Is it necessary to make a will? What happens if a person dies without having made one?

S.S.: Probate and estate administration work is often a complex and difficult experience, especially for people who do not reside in Cyprus. Thus, it is very important to decide on your inheritance plan and leave a will which clearly includes provisions as to who will be dealing with the estate (also known as “Grant of Probate” or “Grant of Letters of Administration”), the administration of the estate, winding up the estate, settling applicable taxes and distributing the property to the beneficiaries. When a person dies without leaving a valid will, their property (the estate) must be shared out according to certain rules – the rules of intestacy. An intestate person is one who dies without leaving a will.

Should spouses share the same will?

E.D.: In cases where spouses share the exact same assets and beneficiaries, it might be considered wise to have a common will for both spouses together, or each spouse could draw up a separate will, which, in content, reflects the that of the other spouse.

A common will can be altered or revoked by each testator. However, a distinction should be made when it comes to mutual wills. Mutual wills are binding between the testators and can not be altered, even after the death of one of the testators, thus restricting the freedom of revocation, which is an essential principle of Cyprus’ succession law.

Who undertakes to implement the provisions of a will after the testator’s death?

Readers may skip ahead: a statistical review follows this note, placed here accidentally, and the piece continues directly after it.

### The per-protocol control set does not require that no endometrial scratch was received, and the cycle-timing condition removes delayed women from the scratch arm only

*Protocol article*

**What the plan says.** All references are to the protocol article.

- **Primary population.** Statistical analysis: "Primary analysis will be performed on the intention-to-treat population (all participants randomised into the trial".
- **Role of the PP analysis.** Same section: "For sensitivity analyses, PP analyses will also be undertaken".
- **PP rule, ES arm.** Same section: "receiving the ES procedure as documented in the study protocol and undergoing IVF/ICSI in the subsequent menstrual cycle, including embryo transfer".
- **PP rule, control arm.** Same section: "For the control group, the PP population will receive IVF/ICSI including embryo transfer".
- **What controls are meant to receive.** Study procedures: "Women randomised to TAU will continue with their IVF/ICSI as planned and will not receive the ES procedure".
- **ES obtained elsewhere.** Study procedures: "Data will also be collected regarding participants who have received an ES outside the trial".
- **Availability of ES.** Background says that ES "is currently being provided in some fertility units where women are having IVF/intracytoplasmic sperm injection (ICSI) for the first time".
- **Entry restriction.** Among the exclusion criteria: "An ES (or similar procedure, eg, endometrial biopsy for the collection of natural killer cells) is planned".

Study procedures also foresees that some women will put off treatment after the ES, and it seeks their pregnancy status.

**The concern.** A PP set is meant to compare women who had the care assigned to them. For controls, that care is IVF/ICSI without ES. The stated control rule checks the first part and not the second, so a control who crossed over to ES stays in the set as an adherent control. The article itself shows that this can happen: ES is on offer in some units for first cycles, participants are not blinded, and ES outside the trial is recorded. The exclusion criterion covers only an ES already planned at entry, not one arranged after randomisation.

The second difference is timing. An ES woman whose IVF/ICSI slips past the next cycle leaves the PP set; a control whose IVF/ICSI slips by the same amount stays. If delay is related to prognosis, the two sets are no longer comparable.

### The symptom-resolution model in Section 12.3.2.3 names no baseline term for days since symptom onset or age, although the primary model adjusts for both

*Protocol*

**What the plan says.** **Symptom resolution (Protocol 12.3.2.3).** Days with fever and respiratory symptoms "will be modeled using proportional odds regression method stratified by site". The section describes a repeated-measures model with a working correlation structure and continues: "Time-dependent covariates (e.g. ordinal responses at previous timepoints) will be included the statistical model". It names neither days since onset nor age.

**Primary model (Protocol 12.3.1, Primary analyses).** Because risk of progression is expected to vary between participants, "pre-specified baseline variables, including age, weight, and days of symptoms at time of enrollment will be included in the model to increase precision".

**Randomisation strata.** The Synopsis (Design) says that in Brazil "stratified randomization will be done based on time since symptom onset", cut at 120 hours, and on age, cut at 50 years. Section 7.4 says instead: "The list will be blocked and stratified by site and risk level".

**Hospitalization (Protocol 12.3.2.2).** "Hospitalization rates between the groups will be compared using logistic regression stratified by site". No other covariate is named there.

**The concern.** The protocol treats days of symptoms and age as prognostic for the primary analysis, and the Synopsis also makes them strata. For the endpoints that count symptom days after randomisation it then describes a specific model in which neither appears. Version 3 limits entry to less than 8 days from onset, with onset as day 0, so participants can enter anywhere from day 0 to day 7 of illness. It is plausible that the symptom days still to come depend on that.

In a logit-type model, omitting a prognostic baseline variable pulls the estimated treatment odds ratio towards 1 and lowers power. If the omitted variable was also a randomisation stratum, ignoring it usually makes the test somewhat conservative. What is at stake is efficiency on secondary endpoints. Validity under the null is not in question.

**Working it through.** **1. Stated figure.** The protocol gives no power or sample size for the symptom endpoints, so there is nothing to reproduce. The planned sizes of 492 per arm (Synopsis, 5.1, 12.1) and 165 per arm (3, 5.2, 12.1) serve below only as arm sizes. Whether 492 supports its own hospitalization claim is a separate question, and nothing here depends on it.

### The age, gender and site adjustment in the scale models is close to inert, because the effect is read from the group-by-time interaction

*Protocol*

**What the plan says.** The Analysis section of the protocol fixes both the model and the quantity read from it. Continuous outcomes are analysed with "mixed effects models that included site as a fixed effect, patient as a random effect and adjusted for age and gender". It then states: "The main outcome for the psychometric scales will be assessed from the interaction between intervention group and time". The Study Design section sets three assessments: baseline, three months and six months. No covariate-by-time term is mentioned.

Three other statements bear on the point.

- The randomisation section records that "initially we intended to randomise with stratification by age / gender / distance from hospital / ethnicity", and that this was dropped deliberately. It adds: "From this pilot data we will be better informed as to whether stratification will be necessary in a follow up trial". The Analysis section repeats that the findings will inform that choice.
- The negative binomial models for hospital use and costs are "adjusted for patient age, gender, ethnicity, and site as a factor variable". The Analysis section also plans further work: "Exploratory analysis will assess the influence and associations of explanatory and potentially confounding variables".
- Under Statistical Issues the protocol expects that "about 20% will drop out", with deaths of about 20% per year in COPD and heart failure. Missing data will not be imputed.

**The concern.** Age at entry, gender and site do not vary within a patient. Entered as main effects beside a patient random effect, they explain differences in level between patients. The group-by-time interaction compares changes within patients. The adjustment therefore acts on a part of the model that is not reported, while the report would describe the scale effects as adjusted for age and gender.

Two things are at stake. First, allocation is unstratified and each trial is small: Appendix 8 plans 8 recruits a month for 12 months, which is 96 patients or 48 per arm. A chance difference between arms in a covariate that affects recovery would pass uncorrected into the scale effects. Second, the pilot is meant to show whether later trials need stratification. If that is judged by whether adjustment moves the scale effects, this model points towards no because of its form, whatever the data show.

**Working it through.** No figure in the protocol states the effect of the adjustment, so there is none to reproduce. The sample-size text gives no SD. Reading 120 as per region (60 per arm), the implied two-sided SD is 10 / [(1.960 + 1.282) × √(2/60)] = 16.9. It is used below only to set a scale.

S.S.: When a person dies with a will in place, the person nominated in it as administrator of the estate applies to the court for the issue of probate, whereby the administration of the estate of the deceased is granted to that person, who will be the executor. In cases where (a) no-one has been nominated as an executor in a will, (b) the executor appointed in the will has died, (c) the executor has been renounced, (d) the appointment of an executor was invalid, (e) the court exercises the discretion given to it under the relevant law, (f) the executor is incompetent because of their minority status, mental state or other disability or (g) the executor resides outside the jurisdiction, the court grants a ‘letter of administration to an individual’ (the administrator), to administer such an estate.

Are there any other inheritance planning tools besides making a will?

E.D.: Inheritance planning can include different options depending on the person’s circumstances and portfolio of assets. Creating a trust could be considered in certain cases and, in fact, a trust is a tool which is frequently used in succession planning. Moreover, other options include using joint bank accounts, insurance policies and gifts inter vivos. In practice, such options are often combined.

S.S.: A will or testament is a very important legal document. The main statute that involves it is Cap. 195. Cyprus Succession Law and wills. Every individual who owns assets in Cyprus, regardless of whether they reside in Cyprus or elsewhere, should refer to a lawyer for legal advice since their will has to meet specific criteria provided by local law in order to be valid and possible to execute when the time comes.

By Savvas Savvides and Eleni Drakou, lawyers and partners, Michael Kyprianou & Co. LLC

(This article was published in the Cyprus Journal of Wealth Management. To view it click here)